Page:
‘Will Rogers Follies’ Not a Masterpiece, but It Has Its Charm
By Anthony Del Valle
By ANTHONY DEL VALLE
I got lulled into “The Will Rogers Follies: A Life in Revue” halfway through. There’s something about the soft, steady flow of elegance that keeps you smiling.
The 1991 musical pays tribute to the folksy commentator in the style of a Florenz Ziegfeld extravaganza. That is, long, leggy numbers are often interrupted by jokes of wisdom by our star (Michael Brown), infiltrated by scenes of family and hearth. The approach tells us more about Ziegfeld than it does Rogers. The script never gets to the meat of the man, a beloved icon known for his no-holds barred political advice and jokes. But it at least inspires curiosity.
Things get off to a promising start with a spectacular series of stairs (rented) that ascend into the heavens, and are lighted with the pizzazz of high-wattage musical comedy. Strange thing, though. That professional look winds up being a hindrance. It ups your expectations. And when the female chorus members come strutting on, they seem nice enough, but definitely not professional. Director Jim Carey could improve things overnight if he could get the likable women to observe two basic rules of dance: don’t look down when you descend steps. (The poor creatures look terrified. Did they rehearse enough?) And keep the energy level dynamite high so that the joy of what you’re singing and dancing about will be infectious. There’s no fire propelling this show, no urgency. And beautiful women should propel some urgency, don’t you think?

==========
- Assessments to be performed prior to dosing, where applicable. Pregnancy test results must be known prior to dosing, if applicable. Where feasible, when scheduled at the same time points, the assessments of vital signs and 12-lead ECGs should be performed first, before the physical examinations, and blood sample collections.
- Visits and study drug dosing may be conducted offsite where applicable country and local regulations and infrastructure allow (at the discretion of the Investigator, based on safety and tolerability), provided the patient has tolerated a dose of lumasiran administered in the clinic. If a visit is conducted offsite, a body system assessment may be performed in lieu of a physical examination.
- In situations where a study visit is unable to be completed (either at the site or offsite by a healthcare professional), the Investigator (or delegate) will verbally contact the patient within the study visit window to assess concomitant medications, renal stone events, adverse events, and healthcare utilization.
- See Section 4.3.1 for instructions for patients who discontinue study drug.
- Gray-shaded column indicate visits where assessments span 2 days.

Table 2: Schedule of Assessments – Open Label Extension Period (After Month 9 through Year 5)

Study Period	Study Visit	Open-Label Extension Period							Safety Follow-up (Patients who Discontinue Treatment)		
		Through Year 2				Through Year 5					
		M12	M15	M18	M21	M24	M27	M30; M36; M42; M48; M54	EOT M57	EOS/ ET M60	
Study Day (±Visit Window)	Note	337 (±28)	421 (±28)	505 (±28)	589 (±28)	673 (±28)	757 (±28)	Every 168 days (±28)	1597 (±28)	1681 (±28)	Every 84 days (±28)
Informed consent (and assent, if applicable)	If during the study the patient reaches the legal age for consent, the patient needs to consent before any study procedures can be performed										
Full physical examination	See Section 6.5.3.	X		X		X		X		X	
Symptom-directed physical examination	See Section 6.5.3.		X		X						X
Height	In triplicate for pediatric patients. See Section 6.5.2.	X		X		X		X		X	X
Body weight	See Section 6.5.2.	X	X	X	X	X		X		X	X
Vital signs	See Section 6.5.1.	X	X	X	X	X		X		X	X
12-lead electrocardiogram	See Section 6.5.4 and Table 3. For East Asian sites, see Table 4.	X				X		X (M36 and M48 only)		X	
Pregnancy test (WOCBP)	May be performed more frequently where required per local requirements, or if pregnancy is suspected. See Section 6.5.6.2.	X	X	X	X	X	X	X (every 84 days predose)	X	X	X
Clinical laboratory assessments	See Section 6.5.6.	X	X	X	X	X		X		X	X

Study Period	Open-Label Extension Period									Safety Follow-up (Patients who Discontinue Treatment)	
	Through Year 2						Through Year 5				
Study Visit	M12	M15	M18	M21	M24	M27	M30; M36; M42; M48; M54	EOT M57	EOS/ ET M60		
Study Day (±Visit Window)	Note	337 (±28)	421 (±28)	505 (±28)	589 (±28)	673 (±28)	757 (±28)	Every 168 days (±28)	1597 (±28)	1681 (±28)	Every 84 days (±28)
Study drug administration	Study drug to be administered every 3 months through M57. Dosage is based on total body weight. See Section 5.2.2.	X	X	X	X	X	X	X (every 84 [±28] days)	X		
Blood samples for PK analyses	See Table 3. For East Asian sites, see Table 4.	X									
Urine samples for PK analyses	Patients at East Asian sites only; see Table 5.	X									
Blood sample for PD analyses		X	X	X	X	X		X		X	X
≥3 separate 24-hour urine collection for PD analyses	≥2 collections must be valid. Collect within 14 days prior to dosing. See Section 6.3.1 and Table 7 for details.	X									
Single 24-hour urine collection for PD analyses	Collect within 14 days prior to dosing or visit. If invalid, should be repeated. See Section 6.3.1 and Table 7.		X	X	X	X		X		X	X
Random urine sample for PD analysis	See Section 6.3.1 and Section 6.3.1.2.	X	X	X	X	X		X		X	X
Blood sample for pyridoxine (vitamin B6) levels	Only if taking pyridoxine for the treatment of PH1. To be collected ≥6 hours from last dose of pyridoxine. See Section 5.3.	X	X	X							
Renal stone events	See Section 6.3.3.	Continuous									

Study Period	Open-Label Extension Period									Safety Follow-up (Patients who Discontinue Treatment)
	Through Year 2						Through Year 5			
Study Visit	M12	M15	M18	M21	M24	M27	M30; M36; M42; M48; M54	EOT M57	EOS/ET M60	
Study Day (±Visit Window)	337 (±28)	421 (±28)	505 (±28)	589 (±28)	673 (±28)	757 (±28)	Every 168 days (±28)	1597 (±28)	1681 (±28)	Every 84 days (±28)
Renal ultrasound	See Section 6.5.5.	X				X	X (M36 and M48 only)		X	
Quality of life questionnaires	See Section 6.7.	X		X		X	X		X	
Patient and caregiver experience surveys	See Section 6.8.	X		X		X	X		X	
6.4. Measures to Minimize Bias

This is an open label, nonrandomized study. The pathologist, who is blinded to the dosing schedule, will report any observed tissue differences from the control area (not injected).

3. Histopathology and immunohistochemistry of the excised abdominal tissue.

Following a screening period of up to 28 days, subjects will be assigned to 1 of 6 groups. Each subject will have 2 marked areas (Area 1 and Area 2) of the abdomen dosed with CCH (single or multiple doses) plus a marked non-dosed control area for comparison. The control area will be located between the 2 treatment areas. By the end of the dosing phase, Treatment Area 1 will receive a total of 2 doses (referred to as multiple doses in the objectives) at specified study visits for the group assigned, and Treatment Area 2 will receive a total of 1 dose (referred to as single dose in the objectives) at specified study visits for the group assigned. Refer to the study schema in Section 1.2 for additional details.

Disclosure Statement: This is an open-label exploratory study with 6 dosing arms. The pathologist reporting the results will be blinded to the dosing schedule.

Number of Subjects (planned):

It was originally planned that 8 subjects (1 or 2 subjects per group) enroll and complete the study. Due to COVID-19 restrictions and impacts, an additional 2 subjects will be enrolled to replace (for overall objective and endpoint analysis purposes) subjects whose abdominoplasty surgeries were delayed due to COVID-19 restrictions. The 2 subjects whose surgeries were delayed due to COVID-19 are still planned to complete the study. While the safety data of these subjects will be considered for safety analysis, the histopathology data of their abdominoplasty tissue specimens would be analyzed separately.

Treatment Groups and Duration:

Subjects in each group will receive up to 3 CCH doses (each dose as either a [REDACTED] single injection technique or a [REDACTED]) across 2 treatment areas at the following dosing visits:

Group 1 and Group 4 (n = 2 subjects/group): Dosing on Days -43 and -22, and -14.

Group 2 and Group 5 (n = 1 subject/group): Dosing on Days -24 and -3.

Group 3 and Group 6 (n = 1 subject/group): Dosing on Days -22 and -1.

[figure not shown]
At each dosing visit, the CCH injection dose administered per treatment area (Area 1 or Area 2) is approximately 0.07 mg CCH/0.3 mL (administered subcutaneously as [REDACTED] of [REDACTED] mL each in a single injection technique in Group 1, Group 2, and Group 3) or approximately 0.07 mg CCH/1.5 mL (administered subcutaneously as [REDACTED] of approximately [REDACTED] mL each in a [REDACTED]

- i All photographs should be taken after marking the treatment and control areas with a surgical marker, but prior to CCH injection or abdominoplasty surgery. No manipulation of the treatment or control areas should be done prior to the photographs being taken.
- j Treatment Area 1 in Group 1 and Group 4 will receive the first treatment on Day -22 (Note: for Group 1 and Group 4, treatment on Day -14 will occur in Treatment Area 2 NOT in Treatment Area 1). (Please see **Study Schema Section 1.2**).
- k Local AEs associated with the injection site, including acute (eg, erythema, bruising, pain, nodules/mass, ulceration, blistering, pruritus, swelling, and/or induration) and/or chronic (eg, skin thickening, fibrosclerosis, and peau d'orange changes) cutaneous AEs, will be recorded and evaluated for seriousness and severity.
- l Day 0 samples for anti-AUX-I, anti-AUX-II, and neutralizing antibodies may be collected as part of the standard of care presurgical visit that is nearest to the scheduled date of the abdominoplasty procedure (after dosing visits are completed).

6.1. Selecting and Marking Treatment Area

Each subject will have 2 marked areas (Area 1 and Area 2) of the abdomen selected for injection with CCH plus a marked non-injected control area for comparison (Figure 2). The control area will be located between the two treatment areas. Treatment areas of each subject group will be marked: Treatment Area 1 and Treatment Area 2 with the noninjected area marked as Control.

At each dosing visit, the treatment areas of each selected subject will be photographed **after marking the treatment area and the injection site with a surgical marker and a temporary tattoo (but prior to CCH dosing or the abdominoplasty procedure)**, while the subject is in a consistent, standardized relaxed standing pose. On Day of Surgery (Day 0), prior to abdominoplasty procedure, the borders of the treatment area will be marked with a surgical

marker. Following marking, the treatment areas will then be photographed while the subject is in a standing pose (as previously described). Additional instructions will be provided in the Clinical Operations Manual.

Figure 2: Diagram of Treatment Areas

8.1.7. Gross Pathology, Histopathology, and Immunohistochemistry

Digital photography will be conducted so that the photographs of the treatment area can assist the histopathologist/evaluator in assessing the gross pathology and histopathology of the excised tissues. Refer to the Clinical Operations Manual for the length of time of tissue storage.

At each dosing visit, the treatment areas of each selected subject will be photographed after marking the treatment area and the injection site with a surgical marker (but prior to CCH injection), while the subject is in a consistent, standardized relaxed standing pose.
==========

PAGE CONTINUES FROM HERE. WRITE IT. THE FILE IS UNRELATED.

You can quibble with Brown’s limited acting range, but he achieves what is most important: he gets us to believe he’s an earnest, simple man incapable of pretense. Brown’s a chum onstage. When he sings of social conditions, or when he tries to comfort the nation in a radio broadcast following the 1929 stock market crash, you sense that Brown means it. His “acting” never gets in the way of his line of communication.
Also noteworthy is B. Noelle Rowe, who becomes Ziegfeld’s favorite girl, thanks to her ability and willingness to sound and look at every turn like a lovable ditz. And Gary Columbo, who’s more salty and confrontational than son Will, proves he comes from the same bottle of down-home warmth.
Carey doesn’t seem to know how to get his actors to respond to onstage action, nor does he seem interested in doing so. But in his own limited capacity, he exhibits strong control. His training as a choreographer helps keep the action gliding along with consistent grace and breeze. He doesn’t capture the script, but he frames it in charm.
What: “The Will Rogers Follies: A Life in Revue”
When: 7 p.m. Thursday-Saturday; 2 p.m. Saturday
Where: Summerlin Performing Arts Center, 1771 Inner Circle Drive
Tickets: $22-$25 (278-3143)
Anthony Del Valle can be reached at DelValle@aol.com. You can write him c/o Las Vegas Review-Journal, P.O. Box 70, Las Vegas, NV 89125.
(c) 2008 Las Vegas Review – Journal. Provided by ProQuest Information and Learning. All rights Reserved.